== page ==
Related topics: cells · protein · brain · molecules · nerve cells

Scientists upturn understanding of how key hormones act in cells

Researchers at the University of Virginia School of Medicine have overturned conventional wisdom on the workings of vital hormone receptors within cells, a finding that could boost drug development for diabetes and related ...

Reverse optogenetic tool developed

A new optogenetic tool, a protein that can be controlled by light, has been characterized by researchers at Ruhr-Universität Bochum (RUB). They used an opsin—a protein that occurs in the brain and eyes—from zebrafish ...

How promiscuous protein droplets regulate immune genes

Biochemists at Emory are achieving insights into how an important regulator of the immune system switches its function, based on its orientation and local environment. New research demonstrates that the glucocorticoid receptor ...

Songbird ancestors evolved a new way to taste sugar

Humans can easily identify sweet-tasting foods—and with pleasure. However, many carnivorous animals lack this ability, and whether birds, descendants of meat-eating dinosaurs, can taste sweet was previously unclear. An ...

How density governs receptor activation on immune cells

Scientists from within the Antibody and Vaccine Group at the University of Southampton have gained novel insights into how an important class of immune receptors called tumor necrosis factor receptors (TNFR) are activated.

Odd smell: Flies sniff ammonia in a way new to science

The stink of ammonia in urine, sweat, and rotting meat repels humans, but many insects find ammonia alluring. Now, UConn researchers have figured out how the annoying insects smell it, a discovery that could lead to better ...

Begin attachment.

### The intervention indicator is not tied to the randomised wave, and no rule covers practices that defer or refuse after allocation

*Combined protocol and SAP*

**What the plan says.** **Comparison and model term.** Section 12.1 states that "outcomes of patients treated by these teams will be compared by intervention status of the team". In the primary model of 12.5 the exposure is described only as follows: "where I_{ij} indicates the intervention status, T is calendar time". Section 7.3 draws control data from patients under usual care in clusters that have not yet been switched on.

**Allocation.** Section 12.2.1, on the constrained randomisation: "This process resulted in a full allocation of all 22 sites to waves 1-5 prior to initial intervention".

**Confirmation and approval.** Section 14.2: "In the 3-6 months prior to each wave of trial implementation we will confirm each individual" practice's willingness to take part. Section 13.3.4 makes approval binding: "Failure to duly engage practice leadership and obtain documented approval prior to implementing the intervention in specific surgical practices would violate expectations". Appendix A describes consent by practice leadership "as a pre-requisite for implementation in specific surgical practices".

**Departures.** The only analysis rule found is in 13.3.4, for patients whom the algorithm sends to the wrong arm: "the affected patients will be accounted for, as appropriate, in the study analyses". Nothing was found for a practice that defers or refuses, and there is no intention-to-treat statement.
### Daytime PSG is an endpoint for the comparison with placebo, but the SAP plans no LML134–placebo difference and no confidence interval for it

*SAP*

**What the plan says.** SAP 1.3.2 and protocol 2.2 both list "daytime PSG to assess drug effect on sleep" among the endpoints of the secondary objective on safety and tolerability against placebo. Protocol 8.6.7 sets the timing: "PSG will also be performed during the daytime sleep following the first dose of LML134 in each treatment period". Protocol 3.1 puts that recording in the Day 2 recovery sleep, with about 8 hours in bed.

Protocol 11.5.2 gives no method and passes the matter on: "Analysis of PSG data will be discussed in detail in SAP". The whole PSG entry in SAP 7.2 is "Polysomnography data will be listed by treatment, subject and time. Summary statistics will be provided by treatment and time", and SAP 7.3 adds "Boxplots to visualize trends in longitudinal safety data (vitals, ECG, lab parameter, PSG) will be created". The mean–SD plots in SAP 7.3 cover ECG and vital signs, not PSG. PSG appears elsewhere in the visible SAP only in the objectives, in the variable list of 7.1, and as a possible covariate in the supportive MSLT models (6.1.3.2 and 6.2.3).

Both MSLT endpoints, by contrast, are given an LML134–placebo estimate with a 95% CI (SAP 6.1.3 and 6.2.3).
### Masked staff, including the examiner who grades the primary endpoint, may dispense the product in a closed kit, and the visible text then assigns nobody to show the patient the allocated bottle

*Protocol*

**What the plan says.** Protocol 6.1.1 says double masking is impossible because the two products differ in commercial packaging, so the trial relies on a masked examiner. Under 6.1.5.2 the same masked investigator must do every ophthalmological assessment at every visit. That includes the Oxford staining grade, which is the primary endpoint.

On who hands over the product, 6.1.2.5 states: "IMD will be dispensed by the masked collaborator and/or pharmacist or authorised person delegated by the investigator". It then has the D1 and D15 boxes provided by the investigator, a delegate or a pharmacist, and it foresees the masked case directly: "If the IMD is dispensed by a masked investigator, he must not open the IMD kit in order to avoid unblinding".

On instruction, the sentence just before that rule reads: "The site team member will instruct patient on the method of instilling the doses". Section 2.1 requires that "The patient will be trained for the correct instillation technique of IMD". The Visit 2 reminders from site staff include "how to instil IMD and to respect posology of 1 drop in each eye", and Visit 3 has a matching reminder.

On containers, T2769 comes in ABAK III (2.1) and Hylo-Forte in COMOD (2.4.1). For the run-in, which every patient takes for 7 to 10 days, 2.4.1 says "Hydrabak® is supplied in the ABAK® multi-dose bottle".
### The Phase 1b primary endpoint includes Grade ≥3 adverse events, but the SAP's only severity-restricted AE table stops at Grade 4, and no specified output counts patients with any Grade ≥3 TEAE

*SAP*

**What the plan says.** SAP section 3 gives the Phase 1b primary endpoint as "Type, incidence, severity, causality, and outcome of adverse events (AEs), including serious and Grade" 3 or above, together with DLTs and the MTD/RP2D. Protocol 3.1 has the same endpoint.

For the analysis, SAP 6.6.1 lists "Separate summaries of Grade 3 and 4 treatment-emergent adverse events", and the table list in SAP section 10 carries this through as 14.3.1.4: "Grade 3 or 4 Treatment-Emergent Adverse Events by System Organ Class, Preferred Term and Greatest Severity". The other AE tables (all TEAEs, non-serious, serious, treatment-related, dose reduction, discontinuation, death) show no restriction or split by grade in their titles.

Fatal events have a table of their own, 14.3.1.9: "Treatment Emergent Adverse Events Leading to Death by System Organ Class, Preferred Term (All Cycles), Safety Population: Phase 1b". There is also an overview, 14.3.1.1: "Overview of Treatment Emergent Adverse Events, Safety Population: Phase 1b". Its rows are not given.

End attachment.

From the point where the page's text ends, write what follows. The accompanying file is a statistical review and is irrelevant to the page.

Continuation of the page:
How long-known genes continue to surprise researchers

The human genome was sequenced around 20 years ago. Since then, the sequence information encoding our proteins is known—at least in principle. However, this information is not continuously stored in the individual genes, ...

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Receptor (biochemistry)

In biochemistry, a receptor is a protein molecule, embedded in either the plasma membrane or cytoplasm of a cell, to which a mobile signaling (or "signal") molecule may attach. A molecule which binds to a receptor is called a "ligand," and may be a peptide (such as a neurotransmitter), a hormone, a pharmaceutical drug, or a toxin, and when such binding occurs, the receptor undergoes a conformational change which ordinarily initiates a cellular response. However, some ligands merely block receptors without inducing any response (e.g. antagonists). Ligand-induced changes in receptors result in physiological changes which constitute the biological activity of the ligands.

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